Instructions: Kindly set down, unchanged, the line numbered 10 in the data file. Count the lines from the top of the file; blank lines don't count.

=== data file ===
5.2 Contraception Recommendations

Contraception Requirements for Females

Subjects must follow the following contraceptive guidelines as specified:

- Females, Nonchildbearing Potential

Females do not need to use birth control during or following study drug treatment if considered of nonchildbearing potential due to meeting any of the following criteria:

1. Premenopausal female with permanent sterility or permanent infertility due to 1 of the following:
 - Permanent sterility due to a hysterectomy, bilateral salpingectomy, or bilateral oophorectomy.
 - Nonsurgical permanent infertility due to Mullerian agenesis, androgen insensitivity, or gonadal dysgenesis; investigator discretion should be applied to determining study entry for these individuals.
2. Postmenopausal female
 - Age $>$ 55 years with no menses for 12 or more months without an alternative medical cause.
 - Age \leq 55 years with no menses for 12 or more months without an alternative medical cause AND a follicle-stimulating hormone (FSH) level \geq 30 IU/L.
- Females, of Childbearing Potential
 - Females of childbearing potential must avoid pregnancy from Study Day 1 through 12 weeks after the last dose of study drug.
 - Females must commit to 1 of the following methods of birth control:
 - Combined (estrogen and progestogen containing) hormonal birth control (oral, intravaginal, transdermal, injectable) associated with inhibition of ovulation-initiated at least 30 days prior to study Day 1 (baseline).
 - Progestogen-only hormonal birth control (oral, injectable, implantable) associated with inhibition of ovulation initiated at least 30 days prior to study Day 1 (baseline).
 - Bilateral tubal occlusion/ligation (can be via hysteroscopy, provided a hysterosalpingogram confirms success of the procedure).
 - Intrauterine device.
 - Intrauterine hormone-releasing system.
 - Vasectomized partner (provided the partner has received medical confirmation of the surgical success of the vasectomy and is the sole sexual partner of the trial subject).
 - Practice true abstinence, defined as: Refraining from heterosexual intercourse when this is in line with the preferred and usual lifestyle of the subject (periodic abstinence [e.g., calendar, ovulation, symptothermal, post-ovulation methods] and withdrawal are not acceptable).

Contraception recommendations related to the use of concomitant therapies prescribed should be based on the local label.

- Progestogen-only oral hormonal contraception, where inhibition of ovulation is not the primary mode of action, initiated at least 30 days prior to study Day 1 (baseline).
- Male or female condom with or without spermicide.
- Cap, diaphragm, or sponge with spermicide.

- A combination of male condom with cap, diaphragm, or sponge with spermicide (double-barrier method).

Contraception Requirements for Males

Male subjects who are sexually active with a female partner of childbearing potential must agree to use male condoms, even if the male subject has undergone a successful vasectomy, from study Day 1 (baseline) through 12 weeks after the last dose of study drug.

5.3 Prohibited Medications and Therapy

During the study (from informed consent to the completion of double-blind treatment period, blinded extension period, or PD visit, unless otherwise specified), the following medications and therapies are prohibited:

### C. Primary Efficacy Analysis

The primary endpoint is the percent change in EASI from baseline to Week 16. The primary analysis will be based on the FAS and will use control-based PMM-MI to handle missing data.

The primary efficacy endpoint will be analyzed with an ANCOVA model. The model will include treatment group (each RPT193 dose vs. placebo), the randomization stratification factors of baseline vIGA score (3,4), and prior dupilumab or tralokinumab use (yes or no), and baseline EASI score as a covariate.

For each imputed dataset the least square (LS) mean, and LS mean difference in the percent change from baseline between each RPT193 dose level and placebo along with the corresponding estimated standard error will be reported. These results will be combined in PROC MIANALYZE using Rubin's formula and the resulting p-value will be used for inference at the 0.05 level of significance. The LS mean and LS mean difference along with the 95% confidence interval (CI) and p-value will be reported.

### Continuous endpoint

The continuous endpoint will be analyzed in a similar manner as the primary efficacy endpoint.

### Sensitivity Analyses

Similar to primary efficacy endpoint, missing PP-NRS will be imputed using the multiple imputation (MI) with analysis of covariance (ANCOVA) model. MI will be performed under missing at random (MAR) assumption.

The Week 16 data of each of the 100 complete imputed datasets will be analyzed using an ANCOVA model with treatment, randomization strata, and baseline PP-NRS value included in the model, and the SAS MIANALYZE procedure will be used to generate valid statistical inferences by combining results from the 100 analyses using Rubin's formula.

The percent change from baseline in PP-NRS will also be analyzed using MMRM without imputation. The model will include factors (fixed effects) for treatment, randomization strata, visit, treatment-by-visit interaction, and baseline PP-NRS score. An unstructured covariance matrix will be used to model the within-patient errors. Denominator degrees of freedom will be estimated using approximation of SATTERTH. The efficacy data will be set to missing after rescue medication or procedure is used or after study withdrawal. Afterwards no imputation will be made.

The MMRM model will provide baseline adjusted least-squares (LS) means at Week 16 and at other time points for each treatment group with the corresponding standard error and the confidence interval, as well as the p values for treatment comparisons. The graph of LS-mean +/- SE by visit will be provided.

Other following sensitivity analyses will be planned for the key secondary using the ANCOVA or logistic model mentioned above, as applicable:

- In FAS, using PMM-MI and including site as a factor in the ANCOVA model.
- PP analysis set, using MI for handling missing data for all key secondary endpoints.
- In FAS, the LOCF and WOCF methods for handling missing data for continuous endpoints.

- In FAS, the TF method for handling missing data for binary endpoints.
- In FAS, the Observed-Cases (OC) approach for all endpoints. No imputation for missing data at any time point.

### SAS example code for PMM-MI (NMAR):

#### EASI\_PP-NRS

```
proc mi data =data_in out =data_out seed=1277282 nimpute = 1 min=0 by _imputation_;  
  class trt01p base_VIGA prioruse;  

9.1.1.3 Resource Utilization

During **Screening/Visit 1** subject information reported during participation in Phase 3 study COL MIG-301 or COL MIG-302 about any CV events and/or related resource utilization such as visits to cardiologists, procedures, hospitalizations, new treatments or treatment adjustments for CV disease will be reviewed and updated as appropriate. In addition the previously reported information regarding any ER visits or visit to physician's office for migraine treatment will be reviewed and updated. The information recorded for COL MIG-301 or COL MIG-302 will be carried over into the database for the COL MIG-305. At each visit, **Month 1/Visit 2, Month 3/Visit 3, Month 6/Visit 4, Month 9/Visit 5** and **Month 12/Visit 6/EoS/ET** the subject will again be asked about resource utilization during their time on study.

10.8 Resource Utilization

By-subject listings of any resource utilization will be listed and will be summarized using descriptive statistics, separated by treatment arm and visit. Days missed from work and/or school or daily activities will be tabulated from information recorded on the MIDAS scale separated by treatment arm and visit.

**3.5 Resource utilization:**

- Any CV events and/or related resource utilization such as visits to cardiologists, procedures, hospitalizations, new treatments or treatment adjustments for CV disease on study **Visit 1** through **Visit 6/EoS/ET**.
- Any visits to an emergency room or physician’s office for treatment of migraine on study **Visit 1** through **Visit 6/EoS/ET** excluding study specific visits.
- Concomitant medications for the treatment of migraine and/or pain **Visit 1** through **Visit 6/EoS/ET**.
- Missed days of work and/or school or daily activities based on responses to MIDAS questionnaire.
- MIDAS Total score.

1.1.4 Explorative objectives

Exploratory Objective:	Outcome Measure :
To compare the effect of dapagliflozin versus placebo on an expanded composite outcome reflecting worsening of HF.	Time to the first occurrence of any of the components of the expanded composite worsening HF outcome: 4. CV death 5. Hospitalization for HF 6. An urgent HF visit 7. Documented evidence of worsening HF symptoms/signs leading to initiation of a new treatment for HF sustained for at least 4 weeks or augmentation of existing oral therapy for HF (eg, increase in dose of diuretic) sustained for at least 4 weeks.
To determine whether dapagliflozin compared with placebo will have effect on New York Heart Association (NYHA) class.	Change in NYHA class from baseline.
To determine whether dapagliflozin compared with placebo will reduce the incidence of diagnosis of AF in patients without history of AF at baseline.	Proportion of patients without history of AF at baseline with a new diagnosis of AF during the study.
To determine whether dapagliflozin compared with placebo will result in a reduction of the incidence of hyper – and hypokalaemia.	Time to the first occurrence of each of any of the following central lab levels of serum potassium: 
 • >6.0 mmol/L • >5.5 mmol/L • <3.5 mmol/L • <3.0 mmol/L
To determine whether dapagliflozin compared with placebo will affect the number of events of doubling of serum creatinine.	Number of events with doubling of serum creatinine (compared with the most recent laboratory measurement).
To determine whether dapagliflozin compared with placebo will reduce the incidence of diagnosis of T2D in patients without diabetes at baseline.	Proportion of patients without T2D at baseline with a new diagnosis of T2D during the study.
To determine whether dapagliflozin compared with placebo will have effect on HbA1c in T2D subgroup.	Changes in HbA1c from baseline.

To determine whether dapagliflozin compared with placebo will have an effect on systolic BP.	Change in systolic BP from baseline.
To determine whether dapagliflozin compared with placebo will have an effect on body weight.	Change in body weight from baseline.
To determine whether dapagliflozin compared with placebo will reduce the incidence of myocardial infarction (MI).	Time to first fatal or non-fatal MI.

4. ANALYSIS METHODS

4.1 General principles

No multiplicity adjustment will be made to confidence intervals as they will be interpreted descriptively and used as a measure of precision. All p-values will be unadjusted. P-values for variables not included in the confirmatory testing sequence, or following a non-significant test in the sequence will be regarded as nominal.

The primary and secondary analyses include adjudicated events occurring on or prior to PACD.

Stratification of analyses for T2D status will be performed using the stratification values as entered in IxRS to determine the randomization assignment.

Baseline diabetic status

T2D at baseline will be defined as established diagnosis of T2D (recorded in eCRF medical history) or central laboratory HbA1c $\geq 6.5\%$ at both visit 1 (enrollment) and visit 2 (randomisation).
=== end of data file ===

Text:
 - Age $>$ 55 years with no menses for 12 or more months without an alternative medical cause.